February 14, 2005


CONTACT:
Ed Federico
(215) 349-5659
ed.federico@uphs.upenn.edu

 

Expert Commentary:
Time of the Essence When Transferring Heart Attack Patients Between Hospitals

(Philadelphia, PA) – In an editorial in the February 15th issue of Circulation, Howard C. Herrmann, MD, Director of Interventional Cardiology & the Cardiac Catheterization Laboratory at the Hospital of the University of Pennsylvania, notes time is a critical factor in determining the risk/benefit to heart-attack patients when transferring them to a hospital that can perform angioplasty (surgical repair of a blood vessel). Indeed, should these patients, who present with acute ST-elevation myocardial infraction (STEMI), be routinely transferred from hospitals without a catheterization lab to facilities equipped with one to perform immediate angioplasty rather than receive medical therapy at the initial hospital?

Several recent trials have concluded that angioplasty is better than fibrinolysis (the process of breaking up and dissolving blood clots using medications) in treating acute STEMI patients, and that even with an added transfer time to another hospital, it still retains an advantage.

However, in this issue of Circulation, a 2005 study (Nallamothu et al.) evaluated transfer times of more than 4,200 patients and found that there was an average delay time of 180 minutes from the time a patient presented at a hospital to the time they underwent angioplasty after transfer to another facility capable of immediate angioplasty, also know as door-to-balloon time. This is double the recommended amount of time – 90 minutes – from presentation to catheterization, according to American College of Cardiology/American Heart Association guidelines.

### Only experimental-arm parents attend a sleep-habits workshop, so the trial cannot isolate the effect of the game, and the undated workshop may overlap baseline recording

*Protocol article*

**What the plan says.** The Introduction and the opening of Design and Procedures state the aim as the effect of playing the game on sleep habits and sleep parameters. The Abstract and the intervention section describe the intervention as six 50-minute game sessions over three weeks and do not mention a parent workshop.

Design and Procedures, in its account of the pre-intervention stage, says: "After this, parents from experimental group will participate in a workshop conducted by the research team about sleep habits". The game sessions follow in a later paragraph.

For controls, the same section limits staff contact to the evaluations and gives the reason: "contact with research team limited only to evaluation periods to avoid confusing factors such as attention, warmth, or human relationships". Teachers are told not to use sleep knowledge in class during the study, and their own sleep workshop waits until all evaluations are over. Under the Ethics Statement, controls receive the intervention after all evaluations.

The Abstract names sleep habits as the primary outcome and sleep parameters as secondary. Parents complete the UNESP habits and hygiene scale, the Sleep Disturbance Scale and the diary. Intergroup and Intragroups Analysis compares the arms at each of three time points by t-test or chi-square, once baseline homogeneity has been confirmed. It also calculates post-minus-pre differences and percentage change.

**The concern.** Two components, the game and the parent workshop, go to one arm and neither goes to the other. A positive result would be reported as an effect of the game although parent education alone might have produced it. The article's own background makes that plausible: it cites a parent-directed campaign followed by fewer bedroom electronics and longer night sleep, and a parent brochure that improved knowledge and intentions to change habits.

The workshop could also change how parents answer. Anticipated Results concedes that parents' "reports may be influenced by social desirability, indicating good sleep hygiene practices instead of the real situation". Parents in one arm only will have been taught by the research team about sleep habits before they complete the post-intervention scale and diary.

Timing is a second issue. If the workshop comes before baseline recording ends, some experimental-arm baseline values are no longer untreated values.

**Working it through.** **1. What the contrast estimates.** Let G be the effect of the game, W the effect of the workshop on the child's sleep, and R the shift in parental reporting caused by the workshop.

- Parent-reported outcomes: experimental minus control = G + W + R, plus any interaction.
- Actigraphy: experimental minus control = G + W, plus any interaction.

“These time delays are dramatic and could mean the difference between life and death for some of these patients,” says Dr. Herrmann. “That’s why it is too early to recommend routine transfers for primary angioplasties for all patients presenting with STEMI, until protocols are put in place to ensure rapid transfer times.”

Dr. Herrmann suggests putting into place common practices already performed in some European countries and in isolated areas in the U.S. These practices include: better identifying those patients who would benefit most from transfer, optimizing communication systems to include early mobilization of the cardiac catheterization team in the transfer hospital, minimizing delays on arrival at the transfer hospitals to the catheterization laboratory, and possibly creating specialized centers utilizing the latest advanced therapies.

“Although the rapid performance of angioplasty may be the best treatment for most patients with acute MI, delays in its application may make alternatives, including thrombolysis, a better choice for some patients,” adds Dr. Herrmann.

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Editor’s Notes: Dr. Herrmann is available for interviews on this position.

The University of Pennsylvania has an on-campus television studio with satellite uplink, live-shot capability for interviews with Penn experts.

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This release is available online at http://www.uphs.upenn.edu/news/News_Releases/feb05/HerrmannEC.htm